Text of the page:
It's 2016: A New Year

January is a great time to set goals, but February through December is when acting on them really counts. This year, I'd like to challenge you to consider some steps towards the goal of improving the lives of our children.
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Perhaps you, like many people started the year with a few resolutions. Not me. Now I consider my goals and decide what small steps I can take to reach those goals throughout the year. January is a great time to set goals, but February through December is when acting on them really counts. This year, I'd like to challenge you to consider some steps towards the goal of improving the lives of our children.

Imagine what would happen if:

Every parent/guardian read to their child(ren) 15 minutes a day.
According to reading specialist, Jim Trelease, "The single most important activity for building the knowledge required for eventual success in reading is reading aloud to children. It is a practice that should continue throughout the grades."

We all have very busy lives, but there are ways to incorporate reading together. Keep a stack of books in the car and if you're waiting in a carpool line with your toddler, grab one. Waiting at a doctor's office? Bring a book. Fixing dinner? Ask an older sibling to take a few minutes to read with a younger child. Take advantage of "waiting time," and resist the temptation to pull out the electronics. And of course, a bedtime story is a great way to get those 15 minutes in.

Every parent/guardian hugged their child(ren) every day.
Hugs are healthy! Try a "Good morning" hug," a "Thank you" hug, an "I'm sorry" hug, and a "Good night" hug. There's plenty of research to show how important sincere hugs are for most children, but we must also respect the neuro-diversity of every child. If you have a child with sensory disorders, you may need to show your love in another way. A smile, a thumbs up, or a blown kiss could be the best approach.

No child in America went hungry.
The No Kid Hungry campaign says, "3 out of 4 teachers say their students regularly come to school hungry."

Keep an extra bag in the car. Every time you're in the grocery store, you can buy just one extra canned good or box of mac and cheese. If you have a child with you, explain to them about hunger and why you are buying extra food. With your child(ren) in tow, take the filled bag to a food pantry. You'll be teaching them how they can help.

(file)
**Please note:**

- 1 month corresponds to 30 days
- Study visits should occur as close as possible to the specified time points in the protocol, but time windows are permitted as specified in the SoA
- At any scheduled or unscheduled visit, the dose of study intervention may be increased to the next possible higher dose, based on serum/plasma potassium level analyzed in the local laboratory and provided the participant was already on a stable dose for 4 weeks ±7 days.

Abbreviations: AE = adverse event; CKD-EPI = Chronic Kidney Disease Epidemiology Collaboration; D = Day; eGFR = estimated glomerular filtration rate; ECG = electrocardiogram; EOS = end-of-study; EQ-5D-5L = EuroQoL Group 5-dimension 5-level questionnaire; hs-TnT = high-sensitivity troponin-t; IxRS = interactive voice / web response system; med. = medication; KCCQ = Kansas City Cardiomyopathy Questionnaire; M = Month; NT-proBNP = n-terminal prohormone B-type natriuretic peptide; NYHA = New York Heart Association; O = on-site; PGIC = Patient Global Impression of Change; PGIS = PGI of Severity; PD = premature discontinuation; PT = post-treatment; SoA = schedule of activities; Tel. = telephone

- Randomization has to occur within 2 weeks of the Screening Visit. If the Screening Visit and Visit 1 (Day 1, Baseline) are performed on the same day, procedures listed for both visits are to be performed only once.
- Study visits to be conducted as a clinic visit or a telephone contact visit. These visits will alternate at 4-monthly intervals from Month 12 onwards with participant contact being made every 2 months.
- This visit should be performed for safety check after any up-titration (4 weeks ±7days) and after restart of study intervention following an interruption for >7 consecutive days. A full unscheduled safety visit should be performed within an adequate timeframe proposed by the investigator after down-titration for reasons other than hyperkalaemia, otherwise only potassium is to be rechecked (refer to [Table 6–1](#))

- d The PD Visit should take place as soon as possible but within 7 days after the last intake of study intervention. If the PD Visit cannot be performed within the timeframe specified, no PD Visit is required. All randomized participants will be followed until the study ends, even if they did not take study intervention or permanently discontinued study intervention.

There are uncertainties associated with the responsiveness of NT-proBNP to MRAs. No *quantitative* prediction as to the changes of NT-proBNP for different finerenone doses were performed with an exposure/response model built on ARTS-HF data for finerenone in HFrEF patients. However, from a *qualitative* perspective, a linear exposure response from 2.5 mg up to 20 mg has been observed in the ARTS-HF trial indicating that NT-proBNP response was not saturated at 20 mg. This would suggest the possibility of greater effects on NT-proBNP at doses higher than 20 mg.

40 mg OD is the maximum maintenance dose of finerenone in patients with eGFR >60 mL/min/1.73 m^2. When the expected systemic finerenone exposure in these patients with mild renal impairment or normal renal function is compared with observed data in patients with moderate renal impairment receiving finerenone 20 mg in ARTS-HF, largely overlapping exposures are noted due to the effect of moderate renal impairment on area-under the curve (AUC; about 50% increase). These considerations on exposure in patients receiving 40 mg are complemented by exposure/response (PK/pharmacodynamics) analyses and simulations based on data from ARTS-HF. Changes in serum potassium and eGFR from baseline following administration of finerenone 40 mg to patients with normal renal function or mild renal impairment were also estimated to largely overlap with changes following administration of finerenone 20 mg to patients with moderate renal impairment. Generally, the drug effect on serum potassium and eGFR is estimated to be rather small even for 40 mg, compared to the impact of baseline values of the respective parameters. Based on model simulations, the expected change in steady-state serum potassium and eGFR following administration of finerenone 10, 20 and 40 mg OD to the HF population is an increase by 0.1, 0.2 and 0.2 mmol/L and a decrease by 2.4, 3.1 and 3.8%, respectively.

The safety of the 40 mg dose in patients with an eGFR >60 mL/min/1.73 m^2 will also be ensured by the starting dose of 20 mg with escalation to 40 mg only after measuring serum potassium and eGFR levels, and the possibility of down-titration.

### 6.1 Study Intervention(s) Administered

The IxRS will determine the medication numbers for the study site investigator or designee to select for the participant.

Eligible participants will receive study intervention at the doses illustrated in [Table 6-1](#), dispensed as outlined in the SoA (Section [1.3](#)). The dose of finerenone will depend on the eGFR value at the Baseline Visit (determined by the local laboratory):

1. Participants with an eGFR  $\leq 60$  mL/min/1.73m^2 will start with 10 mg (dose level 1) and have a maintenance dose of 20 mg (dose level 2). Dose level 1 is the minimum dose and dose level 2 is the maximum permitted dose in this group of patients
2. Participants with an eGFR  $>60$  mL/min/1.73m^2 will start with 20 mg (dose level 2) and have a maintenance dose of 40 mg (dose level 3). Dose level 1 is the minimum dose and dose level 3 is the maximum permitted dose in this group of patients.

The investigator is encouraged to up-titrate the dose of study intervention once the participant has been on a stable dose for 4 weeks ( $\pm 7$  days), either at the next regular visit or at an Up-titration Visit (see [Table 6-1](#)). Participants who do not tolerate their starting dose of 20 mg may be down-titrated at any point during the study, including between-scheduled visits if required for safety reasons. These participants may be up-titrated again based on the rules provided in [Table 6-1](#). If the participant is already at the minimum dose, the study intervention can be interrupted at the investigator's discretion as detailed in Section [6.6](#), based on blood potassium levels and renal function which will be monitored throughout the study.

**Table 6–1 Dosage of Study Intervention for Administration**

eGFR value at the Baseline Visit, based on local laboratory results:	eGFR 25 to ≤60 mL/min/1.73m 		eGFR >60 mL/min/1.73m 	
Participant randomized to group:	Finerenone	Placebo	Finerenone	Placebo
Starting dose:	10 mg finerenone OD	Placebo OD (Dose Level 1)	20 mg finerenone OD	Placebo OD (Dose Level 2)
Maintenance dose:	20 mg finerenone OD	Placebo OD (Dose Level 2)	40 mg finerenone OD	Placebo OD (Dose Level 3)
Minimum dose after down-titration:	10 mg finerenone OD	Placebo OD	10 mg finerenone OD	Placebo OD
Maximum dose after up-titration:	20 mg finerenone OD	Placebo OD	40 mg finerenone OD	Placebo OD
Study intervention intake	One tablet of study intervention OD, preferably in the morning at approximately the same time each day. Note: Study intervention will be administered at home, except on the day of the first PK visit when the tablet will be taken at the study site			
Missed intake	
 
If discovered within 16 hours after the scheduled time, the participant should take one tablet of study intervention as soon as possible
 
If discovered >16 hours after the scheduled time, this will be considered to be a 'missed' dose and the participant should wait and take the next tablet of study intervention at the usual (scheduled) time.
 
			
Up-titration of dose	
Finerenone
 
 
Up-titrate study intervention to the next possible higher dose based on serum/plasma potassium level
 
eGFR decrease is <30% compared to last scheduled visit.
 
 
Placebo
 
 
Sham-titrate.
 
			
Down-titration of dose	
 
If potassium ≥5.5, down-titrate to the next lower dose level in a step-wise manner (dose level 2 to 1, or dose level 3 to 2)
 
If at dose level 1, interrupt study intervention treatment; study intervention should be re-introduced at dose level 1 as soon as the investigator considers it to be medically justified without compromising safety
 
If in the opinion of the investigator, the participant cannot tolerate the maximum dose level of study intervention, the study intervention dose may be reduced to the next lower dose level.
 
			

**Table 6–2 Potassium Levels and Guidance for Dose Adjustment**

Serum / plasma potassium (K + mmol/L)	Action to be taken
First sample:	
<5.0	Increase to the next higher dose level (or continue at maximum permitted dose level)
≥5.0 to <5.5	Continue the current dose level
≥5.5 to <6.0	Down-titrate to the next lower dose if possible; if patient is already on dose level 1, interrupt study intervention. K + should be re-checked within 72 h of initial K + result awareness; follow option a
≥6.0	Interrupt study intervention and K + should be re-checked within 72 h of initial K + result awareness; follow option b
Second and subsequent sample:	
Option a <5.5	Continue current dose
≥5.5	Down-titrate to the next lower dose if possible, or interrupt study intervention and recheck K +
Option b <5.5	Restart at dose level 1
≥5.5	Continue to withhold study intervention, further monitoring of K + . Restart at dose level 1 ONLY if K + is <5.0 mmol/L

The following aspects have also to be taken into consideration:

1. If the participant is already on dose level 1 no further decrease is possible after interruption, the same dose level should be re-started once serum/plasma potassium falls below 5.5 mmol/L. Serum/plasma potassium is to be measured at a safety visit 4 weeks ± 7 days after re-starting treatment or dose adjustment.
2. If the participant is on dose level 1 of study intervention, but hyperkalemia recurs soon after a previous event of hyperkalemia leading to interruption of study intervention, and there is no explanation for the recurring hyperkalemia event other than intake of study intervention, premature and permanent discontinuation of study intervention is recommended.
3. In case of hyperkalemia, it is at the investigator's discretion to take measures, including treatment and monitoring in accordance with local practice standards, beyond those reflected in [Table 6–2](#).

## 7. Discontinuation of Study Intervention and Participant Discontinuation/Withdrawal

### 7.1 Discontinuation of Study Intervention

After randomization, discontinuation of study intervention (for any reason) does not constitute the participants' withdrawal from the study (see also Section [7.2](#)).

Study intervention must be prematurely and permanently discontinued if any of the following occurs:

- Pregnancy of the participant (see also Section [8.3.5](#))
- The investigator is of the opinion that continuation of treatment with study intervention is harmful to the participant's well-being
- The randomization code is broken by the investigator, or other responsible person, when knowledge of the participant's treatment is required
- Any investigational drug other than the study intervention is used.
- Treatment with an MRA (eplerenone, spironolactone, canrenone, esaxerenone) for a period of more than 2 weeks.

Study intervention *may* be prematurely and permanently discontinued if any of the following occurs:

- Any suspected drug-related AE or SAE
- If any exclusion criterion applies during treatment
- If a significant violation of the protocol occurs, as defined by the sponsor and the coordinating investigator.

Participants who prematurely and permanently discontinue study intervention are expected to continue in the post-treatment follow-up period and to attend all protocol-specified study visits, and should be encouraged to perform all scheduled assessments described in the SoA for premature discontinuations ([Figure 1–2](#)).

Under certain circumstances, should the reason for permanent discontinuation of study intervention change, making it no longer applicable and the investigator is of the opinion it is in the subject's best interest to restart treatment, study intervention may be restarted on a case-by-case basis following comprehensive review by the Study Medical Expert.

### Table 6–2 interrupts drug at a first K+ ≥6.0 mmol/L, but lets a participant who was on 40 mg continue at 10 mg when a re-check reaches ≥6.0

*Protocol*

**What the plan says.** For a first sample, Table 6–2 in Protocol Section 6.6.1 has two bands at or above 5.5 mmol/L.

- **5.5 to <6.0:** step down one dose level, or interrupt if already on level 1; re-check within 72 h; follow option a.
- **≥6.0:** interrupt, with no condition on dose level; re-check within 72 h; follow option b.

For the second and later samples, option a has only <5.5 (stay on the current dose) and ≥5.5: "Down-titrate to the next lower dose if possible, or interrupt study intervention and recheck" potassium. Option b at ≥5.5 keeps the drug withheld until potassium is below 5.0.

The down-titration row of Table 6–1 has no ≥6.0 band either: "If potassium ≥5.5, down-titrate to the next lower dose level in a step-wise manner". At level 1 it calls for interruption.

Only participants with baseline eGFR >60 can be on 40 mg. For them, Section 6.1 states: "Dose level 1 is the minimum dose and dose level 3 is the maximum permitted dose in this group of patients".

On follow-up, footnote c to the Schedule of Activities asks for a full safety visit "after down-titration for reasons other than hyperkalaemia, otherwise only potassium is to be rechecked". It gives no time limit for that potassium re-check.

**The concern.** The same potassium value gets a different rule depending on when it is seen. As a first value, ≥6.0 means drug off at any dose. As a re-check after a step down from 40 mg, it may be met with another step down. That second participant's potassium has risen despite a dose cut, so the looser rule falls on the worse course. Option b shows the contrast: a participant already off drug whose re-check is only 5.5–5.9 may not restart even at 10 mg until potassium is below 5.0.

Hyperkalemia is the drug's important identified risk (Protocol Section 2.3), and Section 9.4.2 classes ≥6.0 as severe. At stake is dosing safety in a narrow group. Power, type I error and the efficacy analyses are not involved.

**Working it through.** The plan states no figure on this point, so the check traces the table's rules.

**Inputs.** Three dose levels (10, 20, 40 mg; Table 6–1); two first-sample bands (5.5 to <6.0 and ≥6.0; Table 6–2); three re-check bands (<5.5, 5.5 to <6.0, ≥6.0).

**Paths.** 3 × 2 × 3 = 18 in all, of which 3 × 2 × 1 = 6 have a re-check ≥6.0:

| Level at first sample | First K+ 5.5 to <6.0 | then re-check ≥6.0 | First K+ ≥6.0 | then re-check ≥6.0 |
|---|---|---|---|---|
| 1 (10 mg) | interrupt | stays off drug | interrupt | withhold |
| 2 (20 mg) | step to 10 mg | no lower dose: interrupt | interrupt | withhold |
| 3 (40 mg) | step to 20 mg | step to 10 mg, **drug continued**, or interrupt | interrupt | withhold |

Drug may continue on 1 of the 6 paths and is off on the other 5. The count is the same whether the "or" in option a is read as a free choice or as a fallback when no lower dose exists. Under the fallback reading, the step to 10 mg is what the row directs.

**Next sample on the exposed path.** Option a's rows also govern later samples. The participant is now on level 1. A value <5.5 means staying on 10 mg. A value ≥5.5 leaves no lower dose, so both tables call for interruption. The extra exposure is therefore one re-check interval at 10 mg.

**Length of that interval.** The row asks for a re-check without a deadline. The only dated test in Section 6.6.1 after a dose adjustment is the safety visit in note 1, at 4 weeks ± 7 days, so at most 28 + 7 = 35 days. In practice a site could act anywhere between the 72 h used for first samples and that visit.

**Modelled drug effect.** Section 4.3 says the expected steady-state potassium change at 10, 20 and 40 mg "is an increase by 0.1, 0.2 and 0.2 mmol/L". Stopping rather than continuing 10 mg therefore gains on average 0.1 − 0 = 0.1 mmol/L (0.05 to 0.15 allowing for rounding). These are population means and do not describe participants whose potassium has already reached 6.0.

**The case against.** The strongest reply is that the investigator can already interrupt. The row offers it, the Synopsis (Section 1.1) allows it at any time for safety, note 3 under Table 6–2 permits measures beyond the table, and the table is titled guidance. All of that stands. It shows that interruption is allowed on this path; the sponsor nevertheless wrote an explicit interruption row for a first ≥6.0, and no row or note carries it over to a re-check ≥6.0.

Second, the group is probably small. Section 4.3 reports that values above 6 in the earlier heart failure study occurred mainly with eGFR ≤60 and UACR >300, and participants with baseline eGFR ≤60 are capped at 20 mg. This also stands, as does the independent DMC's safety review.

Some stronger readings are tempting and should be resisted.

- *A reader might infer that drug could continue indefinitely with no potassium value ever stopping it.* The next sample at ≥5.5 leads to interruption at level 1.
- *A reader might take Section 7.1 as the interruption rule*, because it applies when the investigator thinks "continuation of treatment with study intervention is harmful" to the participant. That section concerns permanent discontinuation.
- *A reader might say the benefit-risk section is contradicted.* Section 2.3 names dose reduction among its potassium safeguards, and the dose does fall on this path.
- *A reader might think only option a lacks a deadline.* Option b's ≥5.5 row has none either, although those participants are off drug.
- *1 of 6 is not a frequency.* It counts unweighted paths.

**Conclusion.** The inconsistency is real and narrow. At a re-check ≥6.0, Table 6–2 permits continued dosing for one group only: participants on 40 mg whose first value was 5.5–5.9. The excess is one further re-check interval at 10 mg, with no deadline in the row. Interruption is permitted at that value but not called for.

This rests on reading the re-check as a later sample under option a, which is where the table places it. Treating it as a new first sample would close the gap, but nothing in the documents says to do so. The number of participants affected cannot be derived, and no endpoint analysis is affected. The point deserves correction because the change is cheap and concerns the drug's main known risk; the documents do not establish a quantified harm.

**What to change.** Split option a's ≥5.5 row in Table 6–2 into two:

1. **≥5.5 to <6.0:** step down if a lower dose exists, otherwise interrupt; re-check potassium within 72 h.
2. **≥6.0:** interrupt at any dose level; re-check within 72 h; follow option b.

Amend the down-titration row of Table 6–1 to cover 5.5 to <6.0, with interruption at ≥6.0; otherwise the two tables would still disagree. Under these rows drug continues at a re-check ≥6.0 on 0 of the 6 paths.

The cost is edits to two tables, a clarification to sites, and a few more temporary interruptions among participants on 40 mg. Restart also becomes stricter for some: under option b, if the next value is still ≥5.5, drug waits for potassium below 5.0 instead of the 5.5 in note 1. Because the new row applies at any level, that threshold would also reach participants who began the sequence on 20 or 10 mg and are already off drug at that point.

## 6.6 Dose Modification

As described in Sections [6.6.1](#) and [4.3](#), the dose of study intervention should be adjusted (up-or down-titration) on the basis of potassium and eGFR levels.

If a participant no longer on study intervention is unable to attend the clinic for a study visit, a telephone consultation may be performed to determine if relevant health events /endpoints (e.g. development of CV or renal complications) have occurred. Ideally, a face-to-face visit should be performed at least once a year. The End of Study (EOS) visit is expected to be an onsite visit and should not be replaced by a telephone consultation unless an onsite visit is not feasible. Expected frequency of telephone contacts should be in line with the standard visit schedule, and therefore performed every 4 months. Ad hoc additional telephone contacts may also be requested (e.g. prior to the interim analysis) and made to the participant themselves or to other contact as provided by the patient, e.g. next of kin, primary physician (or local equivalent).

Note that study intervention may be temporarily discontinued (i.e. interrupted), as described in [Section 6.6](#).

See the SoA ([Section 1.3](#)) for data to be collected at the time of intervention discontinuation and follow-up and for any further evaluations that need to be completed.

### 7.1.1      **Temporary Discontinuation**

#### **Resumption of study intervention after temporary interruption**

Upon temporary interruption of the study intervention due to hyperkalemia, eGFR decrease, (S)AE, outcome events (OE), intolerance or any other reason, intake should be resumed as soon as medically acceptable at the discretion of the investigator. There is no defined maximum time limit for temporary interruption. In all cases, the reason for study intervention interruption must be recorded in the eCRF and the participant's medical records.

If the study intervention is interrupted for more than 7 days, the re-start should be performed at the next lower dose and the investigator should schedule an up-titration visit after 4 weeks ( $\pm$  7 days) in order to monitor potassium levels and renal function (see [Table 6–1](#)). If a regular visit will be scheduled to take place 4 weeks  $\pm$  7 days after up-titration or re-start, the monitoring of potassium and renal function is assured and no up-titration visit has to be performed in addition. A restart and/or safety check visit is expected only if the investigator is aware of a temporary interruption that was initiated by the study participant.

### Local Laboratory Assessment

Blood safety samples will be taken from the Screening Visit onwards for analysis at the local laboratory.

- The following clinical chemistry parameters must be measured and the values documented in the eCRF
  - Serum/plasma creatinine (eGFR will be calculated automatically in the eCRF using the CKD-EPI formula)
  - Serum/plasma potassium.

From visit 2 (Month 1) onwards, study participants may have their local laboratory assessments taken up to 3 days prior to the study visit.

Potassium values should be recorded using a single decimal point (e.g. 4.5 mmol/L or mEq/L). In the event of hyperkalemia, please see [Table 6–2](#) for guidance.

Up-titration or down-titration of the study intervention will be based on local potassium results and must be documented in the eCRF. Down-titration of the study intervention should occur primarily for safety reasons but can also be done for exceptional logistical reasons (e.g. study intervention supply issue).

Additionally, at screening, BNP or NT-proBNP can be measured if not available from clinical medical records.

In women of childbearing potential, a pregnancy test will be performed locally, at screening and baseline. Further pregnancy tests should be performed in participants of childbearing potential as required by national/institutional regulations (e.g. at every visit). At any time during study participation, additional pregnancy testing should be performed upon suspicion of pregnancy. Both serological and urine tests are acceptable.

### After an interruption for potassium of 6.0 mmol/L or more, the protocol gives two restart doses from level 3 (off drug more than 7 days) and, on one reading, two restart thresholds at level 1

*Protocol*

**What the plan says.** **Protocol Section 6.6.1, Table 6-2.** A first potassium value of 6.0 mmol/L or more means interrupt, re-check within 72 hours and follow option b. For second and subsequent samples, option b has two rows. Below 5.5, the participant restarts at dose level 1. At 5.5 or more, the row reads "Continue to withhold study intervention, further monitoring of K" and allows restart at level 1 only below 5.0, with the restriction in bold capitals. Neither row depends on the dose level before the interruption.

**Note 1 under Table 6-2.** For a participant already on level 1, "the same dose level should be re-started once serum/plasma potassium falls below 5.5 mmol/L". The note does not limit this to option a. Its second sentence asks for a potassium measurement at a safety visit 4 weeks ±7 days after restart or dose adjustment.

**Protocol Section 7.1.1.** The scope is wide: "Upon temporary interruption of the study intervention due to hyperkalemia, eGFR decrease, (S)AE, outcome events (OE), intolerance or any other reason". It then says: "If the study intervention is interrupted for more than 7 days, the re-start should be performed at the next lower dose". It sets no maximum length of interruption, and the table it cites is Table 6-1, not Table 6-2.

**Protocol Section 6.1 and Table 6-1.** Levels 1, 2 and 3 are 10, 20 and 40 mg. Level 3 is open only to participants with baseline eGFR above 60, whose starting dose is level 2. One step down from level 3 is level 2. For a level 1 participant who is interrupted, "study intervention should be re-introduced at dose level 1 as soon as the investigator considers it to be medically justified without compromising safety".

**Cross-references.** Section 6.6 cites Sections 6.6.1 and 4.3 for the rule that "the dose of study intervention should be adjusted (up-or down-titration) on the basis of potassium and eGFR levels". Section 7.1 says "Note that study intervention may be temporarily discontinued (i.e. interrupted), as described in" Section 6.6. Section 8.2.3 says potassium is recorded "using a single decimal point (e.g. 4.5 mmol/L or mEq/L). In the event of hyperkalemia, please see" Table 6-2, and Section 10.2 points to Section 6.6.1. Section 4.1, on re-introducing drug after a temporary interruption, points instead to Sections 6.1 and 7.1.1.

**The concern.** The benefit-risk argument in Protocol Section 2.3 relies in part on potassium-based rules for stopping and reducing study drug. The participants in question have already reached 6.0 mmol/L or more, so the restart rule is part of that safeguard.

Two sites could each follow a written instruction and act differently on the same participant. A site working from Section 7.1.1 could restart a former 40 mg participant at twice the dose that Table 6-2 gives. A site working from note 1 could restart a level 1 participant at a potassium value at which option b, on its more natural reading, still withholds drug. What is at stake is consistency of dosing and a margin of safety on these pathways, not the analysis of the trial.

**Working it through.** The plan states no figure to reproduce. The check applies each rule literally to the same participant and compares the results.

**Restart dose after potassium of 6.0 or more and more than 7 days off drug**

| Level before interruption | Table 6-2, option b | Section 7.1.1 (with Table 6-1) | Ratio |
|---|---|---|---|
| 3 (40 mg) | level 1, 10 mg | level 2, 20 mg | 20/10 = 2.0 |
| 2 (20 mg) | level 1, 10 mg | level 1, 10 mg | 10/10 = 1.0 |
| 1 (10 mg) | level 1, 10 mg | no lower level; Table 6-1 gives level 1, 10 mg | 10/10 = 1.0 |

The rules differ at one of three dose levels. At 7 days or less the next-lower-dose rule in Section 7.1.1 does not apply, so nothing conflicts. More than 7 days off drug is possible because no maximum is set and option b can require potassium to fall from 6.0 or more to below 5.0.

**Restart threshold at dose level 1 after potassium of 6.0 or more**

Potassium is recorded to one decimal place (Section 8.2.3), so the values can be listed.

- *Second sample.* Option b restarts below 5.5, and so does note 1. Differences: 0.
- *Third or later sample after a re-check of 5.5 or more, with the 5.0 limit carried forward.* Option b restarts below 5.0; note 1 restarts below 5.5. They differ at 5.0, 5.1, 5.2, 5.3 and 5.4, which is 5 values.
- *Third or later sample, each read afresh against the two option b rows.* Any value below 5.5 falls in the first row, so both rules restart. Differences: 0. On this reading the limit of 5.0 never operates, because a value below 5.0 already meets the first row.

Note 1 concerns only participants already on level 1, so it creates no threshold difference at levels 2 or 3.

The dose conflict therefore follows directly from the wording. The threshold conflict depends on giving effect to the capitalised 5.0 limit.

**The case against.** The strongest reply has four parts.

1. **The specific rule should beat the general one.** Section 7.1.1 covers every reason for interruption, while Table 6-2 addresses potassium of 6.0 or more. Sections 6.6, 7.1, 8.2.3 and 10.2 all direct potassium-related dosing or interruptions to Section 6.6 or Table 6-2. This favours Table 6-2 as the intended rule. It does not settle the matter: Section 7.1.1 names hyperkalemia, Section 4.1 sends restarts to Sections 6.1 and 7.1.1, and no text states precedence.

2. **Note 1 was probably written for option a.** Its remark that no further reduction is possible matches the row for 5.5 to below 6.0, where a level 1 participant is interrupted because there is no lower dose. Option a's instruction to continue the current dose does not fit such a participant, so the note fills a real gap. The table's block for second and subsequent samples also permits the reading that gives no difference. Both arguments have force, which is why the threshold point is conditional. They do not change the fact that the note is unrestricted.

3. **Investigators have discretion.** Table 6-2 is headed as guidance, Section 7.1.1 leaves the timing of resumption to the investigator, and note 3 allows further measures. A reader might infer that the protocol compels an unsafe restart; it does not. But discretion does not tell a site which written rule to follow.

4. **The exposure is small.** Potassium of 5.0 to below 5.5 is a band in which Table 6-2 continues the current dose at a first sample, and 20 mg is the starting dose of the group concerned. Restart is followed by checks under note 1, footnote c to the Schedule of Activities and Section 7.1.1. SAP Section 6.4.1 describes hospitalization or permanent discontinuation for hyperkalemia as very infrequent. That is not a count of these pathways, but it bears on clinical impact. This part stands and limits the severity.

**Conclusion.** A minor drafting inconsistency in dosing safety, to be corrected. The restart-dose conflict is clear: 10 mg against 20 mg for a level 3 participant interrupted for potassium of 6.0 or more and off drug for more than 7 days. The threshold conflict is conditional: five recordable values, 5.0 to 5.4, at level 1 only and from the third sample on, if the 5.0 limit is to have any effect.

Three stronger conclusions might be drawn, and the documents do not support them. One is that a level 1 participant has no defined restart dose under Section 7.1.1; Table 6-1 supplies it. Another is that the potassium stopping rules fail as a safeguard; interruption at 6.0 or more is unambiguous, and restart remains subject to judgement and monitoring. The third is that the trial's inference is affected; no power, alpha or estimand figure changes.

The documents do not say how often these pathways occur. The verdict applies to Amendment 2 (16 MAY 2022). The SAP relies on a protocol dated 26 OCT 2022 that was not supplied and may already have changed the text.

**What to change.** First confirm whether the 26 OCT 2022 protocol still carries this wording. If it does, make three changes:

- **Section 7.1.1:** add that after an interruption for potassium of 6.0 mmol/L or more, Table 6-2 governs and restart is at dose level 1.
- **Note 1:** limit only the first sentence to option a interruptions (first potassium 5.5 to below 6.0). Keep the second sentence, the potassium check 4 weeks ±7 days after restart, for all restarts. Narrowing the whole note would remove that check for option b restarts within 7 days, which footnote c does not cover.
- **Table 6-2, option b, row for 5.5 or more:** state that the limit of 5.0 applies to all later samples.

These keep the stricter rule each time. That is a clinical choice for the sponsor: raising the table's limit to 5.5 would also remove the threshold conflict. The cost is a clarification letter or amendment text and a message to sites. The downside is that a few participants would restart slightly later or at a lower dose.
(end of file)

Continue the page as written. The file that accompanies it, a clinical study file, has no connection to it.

Every child was exposed to some form of the arts every day.
Arts education has been disappearing for years, the result of tight budgets, a long list of state mandates that overly crammed the classroom curriculum, and an overall message that arts are not essential.

"There's lots of evidence that kids immersed in the arts do better on their academic tests," says Tom Horne, Arizona's superintendent of public instruction.

Instead of television, turn on music, any music. Maintain an arts and crafts area in the house. Visit the library and check out books for kids on the arts. There are plenty! Check out a book on Jackson Pollack and invite your child(ren) to create a Pollack-like masterpiece.

One of my grandson's favorite activities is to create a wacky character from his "costume attire" and then record a "show" or "dance" as this character.

Take advantage of the free performances in your community on the weekends. In addition, this can be a wonderful way to expose your child(ren) to diversity within the arts.

Every parent/guardian took the time to listen to their child(ren.)
To a child, everything they say, big or small is important.

Like so many other things, talking and listening are important skills. As with any skill, you get better with practice.

Encourage your child(ren) to talk with you, and look at them. Really listen and respond in a sensitive way. Watch their body language. Some kids are resistant to sharing their feelings. Model effective ways to do this. Share your feelings in an honest way.

"Today at work, my co-worker laughed when I tripped over the trash can. It really hurt my feelings." (Wait for response) If none ask, "What do you think I should do?" Let your child be part of the solution. When they do begin to share their perspective, give positive reinforcement. "Thank you for sharing that with me."

It's 2016 and we still have a lot of it left. Can you take some steps towards improving the lives of children?

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